Refugees face police violence at EU’s Balkan border
Huddled around cooking fires as winter looms in Bosnia, refugees are risking beatings and humiliation from Croatian police in the desperate hope of a new life in the European Union.
Largely from Afghanistan, many of them have endured months or years of flight from war and poverty, only to be met by Croatian police clubs and pointed guns at the gates to EU territory.
"Croatian police react like beasts, they beat everyone ... children, women, youngsters and the elderly," 32-year-old Ibrahim Rasool told AFP.
At a ramshackle camp near the northwest Bosnian border town of Velika Kladusa, a group of mostly Afghans is hoping to cross into the EU. Some have been on the road for years and others left as the Taliban overthrew the Western-backed government in August.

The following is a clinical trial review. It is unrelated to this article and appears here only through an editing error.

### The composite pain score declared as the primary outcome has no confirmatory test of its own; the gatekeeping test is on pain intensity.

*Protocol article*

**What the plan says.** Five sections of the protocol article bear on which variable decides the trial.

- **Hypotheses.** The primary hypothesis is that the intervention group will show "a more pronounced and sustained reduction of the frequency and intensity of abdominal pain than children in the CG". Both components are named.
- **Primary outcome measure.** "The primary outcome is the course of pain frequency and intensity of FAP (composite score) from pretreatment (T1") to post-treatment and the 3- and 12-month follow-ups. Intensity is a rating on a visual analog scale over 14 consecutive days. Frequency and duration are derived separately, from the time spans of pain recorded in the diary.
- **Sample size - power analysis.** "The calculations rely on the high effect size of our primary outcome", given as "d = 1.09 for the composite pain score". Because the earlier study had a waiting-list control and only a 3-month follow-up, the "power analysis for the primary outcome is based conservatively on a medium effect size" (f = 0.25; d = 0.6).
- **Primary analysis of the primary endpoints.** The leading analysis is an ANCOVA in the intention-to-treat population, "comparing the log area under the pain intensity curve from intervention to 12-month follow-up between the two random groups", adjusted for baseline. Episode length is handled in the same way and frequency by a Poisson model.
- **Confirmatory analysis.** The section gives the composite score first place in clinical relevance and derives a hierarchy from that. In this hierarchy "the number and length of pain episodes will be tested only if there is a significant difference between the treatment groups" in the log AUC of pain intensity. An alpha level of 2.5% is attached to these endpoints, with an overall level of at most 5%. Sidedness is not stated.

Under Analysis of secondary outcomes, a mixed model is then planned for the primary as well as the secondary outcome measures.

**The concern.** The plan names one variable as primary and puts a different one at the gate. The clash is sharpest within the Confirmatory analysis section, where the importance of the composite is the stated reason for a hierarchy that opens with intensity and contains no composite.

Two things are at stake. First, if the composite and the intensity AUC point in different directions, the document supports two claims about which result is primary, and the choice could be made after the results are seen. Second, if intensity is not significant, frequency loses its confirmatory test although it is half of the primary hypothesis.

Although migrants have long complained of police violence at EU borders, a new investigation by major European media outlets this month uncovered alleged systematic targeting of refugees by special units in Croatia, Greece and Romania.
Zagreb later confirmed its police were at fault - the first such admission following years of denials. Greece said only that it was investigating the allegations.
Amir Ali Mirzai - who left Afghanistan three months ago - said he was attacked and robbed during an attempt to enter Croatia.
"I had 400 euros ($464) that police took, as well as my mobile," said Mirzai, who was travelling with his family, including a five-month-old baby.
Even with the threat of violence, Rasool and others still plan to take their chances.
"We prefer the deep woods and possible encounters with dangerous animals," he said, accusing police of being "more dangerous". He once met a bear on one trek through the borderlands.